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Appellate Division Finds That Homeowner May Be Responsible For Her Sister’s Fall Due to a Negligently Maintained Handrail

By on October 4, 2019 in Negligence with 0 Comments

Plaintiff Dawn O’Neill claimed to have suffered a serious injury when she fell down the exterior steps of her sister’s home due to a negligently maintained handrail.  The trial court had granted summary judgment to the defendants (plaintiff’s sister and her brother-in-law), determining that they did not breach any duty owed to plaintiff and that the guardrail on the exterior stairs was not a proximate cause of plaintiff’s fall.  The issue in O’Neill v. Neusch, 2019 N.J. Super. Unpub. LEXIS 1837 (App. Div. August 29, 2019), was whether the trial court overlooked disputed issues of material facts, which should have precluded the grant of summary judgment to defendants.

The plaintiff’s fall occurred during a visit to the Cranford home of her sister Linda Neusch and her brother-in-law Robert Neusch.  The plaintiff had visited her sister on a regular basis, about once a week for about 10 years.  Plaintiff spent the afternoon and evening with her sister and brother-in-law, did laundry, and had dinner with them.  Plaintiff’s accident happened as she left the home.

In leaving the home, she had to walk down five steps between the door and the ground.  There were handrails on each side of the steps.   The plaintiff attributed her fall to an unstable handrail.  As she walked out of the door, she had her laundry in her right hand and, as she grabbed the handrail, it shifted and gave way.  The entire railing did not come loose but she described it as a “reasonable shift.”  The plaintiff’s brother, who witnessed the plaintiff’s fall, examined the handrail after her fall and described it as “extremely loose and wobbly.”  Further, he stated that it was unstable and he could see why it did not give the plaintiff any support.

While the plaintiff over the years noticed some issues with the handrails, she did not describe them as “severe” issues.  When she saw that they had been re-cemented and were a little bit loose, she stated that it would not be anything that she would question.  The plaintiff’s brother-in-law admitted to prior problems with the handrails.  He had testified that water would collect around the posts, which would make the supporting concrete tend to crack and he would have to patch it.  If the cracks occurred, the handrails would not be held as securely as they should be and they would create a wobble.  Both plaintiff’s sister and brother-in-law (the defendants) did admit to issues with the handrail before her accident but were not aware of any problem with the handrail at the time of her accident.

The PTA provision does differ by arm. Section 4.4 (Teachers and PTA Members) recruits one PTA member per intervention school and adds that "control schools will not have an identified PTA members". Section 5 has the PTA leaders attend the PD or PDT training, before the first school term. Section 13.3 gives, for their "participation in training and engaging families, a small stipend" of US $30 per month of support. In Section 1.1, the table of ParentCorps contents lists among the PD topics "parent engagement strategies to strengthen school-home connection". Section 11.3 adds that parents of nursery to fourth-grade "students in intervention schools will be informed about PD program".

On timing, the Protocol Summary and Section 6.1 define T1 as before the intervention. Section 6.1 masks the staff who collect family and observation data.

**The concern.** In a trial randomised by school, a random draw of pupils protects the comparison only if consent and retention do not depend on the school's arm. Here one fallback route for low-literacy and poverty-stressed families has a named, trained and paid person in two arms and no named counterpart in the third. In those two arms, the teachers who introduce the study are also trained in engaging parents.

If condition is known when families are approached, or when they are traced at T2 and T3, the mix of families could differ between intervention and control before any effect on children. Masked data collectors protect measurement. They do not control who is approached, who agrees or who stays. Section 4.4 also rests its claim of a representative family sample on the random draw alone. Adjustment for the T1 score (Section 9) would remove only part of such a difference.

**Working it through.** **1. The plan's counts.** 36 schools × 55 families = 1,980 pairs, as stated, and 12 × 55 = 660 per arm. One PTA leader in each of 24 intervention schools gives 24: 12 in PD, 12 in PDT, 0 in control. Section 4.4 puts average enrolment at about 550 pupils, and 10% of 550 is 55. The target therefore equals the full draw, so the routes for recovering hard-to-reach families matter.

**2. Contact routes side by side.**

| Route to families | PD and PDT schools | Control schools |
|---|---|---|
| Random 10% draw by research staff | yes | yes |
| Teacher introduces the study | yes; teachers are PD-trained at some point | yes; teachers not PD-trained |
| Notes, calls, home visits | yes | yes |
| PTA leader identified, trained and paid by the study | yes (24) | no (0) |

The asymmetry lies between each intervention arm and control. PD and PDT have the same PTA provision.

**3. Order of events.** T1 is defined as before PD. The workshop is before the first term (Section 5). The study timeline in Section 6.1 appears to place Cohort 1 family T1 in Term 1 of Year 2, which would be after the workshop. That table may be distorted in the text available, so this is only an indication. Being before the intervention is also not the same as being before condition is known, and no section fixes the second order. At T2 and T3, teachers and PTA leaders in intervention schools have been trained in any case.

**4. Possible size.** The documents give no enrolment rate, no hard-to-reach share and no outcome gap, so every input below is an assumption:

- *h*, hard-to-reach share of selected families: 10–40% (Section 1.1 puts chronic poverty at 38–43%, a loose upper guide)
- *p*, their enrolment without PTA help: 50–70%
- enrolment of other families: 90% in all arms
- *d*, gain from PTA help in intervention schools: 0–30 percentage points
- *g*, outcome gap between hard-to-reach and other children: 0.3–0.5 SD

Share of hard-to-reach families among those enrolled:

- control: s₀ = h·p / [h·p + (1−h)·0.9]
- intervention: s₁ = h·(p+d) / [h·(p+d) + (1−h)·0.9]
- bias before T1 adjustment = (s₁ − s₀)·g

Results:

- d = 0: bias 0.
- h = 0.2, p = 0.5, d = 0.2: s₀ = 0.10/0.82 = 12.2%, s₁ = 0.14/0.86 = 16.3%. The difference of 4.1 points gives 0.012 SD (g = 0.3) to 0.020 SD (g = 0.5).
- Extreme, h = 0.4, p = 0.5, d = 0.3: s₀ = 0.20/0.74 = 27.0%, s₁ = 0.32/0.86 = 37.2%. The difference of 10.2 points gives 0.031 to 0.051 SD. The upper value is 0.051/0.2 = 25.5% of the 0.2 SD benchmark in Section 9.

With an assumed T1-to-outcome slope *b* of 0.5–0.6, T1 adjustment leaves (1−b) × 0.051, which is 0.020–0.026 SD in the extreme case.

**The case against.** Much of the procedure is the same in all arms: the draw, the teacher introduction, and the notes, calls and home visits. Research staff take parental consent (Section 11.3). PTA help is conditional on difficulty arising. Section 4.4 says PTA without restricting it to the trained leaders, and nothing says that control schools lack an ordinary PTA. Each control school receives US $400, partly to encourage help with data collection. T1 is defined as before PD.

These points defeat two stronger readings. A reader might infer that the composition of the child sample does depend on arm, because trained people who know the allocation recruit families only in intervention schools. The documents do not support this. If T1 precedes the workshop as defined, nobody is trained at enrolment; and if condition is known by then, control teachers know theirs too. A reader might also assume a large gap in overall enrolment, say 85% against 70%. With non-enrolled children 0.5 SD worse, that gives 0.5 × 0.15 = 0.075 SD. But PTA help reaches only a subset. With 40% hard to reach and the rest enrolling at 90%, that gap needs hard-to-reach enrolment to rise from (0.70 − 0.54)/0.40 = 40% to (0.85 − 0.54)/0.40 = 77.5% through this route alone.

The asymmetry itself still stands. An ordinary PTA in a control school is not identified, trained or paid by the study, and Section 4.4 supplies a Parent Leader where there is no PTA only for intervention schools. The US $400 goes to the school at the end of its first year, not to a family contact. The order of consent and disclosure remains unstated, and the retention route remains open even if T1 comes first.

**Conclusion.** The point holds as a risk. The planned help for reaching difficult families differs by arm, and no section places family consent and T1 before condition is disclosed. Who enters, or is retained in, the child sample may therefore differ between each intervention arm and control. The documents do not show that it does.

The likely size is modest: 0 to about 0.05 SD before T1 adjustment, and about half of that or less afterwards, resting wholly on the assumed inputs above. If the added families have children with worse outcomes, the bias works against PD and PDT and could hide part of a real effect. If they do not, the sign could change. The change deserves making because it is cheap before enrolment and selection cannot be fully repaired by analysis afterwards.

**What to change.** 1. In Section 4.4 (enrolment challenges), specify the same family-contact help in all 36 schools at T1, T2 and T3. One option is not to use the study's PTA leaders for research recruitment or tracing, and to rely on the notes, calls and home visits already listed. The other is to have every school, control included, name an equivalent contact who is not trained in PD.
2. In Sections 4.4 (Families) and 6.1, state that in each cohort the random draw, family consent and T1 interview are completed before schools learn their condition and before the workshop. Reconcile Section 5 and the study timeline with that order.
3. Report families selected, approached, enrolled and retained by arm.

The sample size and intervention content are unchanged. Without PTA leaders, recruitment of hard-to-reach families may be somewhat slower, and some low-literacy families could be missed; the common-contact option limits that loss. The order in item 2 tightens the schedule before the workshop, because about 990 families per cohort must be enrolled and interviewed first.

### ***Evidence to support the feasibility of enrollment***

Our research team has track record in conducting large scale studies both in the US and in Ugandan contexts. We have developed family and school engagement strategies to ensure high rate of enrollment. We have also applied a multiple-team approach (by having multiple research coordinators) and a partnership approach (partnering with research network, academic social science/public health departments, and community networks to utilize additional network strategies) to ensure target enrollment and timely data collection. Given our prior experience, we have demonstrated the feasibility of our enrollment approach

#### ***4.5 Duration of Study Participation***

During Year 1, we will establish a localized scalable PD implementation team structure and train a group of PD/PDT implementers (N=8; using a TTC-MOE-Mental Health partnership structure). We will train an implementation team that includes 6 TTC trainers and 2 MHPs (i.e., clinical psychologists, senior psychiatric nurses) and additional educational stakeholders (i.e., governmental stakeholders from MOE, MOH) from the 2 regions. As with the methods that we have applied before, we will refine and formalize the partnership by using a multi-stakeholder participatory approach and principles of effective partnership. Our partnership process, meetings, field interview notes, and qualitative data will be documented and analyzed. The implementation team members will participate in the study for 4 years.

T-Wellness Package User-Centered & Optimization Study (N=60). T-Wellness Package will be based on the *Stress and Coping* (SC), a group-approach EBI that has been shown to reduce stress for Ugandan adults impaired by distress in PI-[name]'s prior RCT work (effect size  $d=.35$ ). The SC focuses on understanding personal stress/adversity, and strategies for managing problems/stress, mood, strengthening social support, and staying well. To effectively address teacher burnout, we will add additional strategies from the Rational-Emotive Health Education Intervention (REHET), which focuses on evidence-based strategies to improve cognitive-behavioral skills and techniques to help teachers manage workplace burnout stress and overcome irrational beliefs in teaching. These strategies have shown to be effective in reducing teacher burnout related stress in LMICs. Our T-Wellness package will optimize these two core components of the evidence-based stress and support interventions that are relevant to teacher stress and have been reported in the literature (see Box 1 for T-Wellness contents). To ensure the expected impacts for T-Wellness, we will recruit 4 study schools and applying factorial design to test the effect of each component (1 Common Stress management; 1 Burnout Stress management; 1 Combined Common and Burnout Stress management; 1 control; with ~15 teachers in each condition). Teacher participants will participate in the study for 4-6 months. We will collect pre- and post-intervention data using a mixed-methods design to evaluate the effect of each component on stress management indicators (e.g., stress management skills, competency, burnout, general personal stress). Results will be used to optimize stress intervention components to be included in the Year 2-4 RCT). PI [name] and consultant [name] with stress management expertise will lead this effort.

The Appellate Division noted that the plaintiff qualified as a social guest.  As such, the homeowner had no obligation to make his/her home safer for his/her guest then for himself/herself.  There was also no duty to inspect the premises to discover defects that might cause injury to his/her guests.  However, under New Jersey law, if “the host knows or has reason to know of some artificial or natural condition on the premises which could pose an unreasonable risk of harm to his/her guest and that his/her guest could not reasonably expected to discover it, the owner/occupier owes the social guest a duty to exercise reasonable care to make the condition safe or to give warning to his/her guest of its presence and the risk involved.”

The Appellate Division, in construing the facts as most favorable to the plaintiff, which is the standard for a summary judgment motion, found that a reasonable jury could infer that the defendants either knew, or had reason, to know of the dangerous condition caused by the loose railings.  They admitted that the winter weather conditions caused the cracking in the cement.  The Court noted that the defendants lived in the home and used the exterior stairs frequently, perhaps daily, and there was a reasonable inference “that they were aware the railings were not secured and would move when gripped.”  Moreover, it was undisputed that the defendants did not inform the plaintiff about the condition of the handrails.  Further, the plaintiff testified that she was not aware of the extremely loose and wobbly condition of the railing before her accident.             

The Appellate Division found that a jury could readily infer that based upon plaintiff’s description of the accident, her fall was proximately caused by the loose railing.  After considering all these facts, the Appellate Division held that there were genuine disputes of material facts concerning liability and proximate cause which must be decided by a jury.  Thus, the Appellate Division reversed the summary judgment and remanded the matter back for trial.

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Betsy G. Ramos

About the Author

About the Author:

Ms. Ramos is an Executive Committee Member and Co-Chair of the Litigation Department at Capehart Scatchard, P.A. located in Mount Laurel, New Jersey. She is an experienced litigator with over 25 years experience handling diverse matters. Practice areas include tort defense, business litigation, estate litigation, tort claims and civil rights defense, construction litigation, insurance coverage, employment litigation, shareholder disputes, and general litigation.

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